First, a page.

dog days

Since we’re in the “dog days of summer” and torrential downpours seem to do nothing to squash the humidity, I have just about enough energy to pull a book off the shelf and read for hours on end. This time of year I prefer rereading to new-reading. I am doing both this year. It does seem that I’m focusing on reading new interpretations of classic tales. I have a very large library of books which I’ve not yet read. It’s embarrassing actually.

I want to share two short essays(?) posts(?) about reading which caught my eye and express my thoughts more eloquently than I am currently able.

Jo Walton: “Why I Re-Read
and
Lolly: Conscious Decision

I generally keep my books open differently than Lolly does, but it’s nice to see someone else who shares my desire to do two things which I really enjoy at the same time.

This week I finished two amazing books. I have quite a few others I’m reading and rereading. Stay tuned next week to see what was finished next! ;)

(1) The Age of Speed: Learning to Thrive in a More-Faster-Now World by Vince Poscente. Think what you will of these sort of books, this was one I enjoyed. Why? I don’t feel he preached a certain “you must do this to succeed”. I felt more some guidance toward self reflection that meshed well with the measures I was currently taking anyway. Frankly I liked the short chapters and blank spaces on the pages. The doodles made me smile. I enjoyed it because it made me think and even before I was halfway done with it I was recommending it to people “I’m reading this book and it’s making me think”. Just because we can go/do/be faster doesn’t mean it’s the answer.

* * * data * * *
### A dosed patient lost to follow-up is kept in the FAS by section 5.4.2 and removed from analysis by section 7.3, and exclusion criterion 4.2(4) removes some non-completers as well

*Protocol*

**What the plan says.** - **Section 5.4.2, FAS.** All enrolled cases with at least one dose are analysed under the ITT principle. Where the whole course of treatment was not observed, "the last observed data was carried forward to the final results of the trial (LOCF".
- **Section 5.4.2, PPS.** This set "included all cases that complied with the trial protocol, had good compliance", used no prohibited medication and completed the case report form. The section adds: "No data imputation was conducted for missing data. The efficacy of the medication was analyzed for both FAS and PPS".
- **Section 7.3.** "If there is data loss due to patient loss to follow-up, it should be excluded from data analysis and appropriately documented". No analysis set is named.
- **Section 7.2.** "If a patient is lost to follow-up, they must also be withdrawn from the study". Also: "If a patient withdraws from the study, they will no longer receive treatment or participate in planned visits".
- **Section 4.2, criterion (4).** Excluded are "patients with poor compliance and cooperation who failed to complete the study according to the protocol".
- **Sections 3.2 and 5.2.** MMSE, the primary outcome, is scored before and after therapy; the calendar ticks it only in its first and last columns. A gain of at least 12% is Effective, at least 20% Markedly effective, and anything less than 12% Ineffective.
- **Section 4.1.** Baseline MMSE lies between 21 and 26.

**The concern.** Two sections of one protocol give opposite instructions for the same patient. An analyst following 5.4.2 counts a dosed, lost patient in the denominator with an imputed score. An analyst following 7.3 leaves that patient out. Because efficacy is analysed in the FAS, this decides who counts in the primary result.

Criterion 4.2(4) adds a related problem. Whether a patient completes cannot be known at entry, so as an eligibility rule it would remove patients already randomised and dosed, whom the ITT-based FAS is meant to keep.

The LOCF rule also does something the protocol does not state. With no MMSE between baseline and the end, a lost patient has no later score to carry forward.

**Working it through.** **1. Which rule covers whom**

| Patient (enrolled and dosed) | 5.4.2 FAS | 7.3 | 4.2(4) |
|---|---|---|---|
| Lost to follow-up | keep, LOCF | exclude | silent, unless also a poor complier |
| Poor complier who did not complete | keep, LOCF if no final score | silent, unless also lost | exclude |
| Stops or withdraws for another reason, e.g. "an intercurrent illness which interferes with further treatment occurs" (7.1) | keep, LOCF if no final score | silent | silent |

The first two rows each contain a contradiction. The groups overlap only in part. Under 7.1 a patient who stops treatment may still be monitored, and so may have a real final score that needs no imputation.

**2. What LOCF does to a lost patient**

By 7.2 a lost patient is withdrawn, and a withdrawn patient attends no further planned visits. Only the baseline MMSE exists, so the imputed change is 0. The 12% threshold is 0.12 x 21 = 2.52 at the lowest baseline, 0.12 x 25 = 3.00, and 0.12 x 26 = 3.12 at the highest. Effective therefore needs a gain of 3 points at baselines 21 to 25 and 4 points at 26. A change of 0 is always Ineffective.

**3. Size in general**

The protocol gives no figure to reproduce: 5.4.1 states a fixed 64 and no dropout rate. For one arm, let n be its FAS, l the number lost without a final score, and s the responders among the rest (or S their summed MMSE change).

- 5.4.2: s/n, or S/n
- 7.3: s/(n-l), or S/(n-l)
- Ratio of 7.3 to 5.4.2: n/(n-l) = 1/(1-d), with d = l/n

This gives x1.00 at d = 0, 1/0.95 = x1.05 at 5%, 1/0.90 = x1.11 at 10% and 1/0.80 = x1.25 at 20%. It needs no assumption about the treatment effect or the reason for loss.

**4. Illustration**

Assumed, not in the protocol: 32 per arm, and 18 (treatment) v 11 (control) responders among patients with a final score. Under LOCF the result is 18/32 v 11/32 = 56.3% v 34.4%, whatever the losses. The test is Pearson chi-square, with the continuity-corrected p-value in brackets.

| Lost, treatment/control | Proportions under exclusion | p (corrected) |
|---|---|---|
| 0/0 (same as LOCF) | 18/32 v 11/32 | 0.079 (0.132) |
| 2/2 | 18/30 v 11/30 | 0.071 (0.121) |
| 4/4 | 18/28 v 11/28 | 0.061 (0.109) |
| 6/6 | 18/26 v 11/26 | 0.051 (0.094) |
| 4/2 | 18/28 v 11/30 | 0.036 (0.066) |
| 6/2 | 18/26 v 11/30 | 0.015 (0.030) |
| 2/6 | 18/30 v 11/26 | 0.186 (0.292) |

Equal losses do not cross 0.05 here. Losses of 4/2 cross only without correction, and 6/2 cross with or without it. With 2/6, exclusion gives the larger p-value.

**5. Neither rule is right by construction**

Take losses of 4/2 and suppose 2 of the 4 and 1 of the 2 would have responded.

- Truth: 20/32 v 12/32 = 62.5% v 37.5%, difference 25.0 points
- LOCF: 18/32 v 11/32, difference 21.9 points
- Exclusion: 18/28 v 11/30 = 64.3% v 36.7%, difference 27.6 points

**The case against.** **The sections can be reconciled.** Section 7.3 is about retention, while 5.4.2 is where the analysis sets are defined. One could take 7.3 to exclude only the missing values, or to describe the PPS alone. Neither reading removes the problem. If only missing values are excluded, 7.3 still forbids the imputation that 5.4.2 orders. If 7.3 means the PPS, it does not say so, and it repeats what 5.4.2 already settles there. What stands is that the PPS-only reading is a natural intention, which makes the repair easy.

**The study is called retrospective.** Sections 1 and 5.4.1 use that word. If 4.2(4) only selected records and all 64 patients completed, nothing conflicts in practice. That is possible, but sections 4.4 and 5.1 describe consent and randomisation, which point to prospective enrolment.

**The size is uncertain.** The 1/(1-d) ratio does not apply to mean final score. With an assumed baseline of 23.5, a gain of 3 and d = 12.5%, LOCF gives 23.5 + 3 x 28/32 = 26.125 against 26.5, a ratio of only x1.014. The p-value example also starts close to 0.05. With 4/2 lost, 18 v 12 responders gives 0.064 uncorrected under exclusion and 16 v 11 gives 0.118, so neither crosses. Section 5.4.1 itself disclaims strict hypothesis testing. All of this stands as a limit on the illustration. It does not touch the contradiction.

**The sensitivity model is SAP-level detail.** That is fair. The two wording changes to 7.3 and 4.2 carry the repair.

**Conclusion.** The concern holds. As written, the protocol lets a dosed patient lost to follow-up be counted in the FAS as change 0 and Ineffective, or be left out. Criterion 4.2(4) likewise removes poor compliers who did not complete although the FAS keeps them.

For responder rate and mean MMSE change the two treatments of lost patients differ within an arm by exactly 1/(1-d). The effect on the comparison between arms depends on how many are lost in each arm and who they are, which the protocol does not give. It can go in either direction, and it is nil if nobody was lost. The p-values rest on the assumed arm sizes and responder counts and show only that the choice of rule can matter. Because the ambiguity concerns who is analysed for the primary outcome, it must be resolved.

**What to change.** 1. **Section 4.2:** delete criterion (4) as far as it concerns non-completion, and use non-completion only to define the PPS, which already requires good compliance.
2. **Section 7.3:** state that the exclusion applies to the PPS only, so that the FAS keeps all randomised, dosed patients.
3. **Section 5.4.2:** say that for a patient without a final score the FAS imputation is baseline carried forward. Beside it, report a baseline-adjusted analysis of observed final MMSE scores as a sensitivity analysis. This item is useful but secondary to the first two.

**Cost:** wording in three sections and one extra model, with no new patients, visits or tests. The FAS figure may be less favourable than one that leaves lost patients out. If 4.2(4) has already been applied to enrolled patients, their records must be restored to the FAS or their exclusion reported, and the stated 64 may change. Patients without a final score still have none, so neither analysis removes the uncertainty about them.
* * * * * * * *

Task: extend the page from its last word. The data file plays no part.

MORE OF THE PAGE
(2) Daughter of the Forest by Juliet Marillier is the first book in the “SevenWater’s Trilogy”. Ms Marillier has retold a classic fairy tale in an enjoyable way which had me walking around the apartment with my nose in it to see how the story (the basic plot of which I know well) would unfold next. There were passages which left tears streaming down my face. There were passages which made me feel warm and fuzzy. There were passages well, ask me before you hand this to your child–they made me sad and angry. I personally see nothing wrong in any of it for most ages, but to each parent their own. I look forward to the next volume and have placed a hold request for it already.

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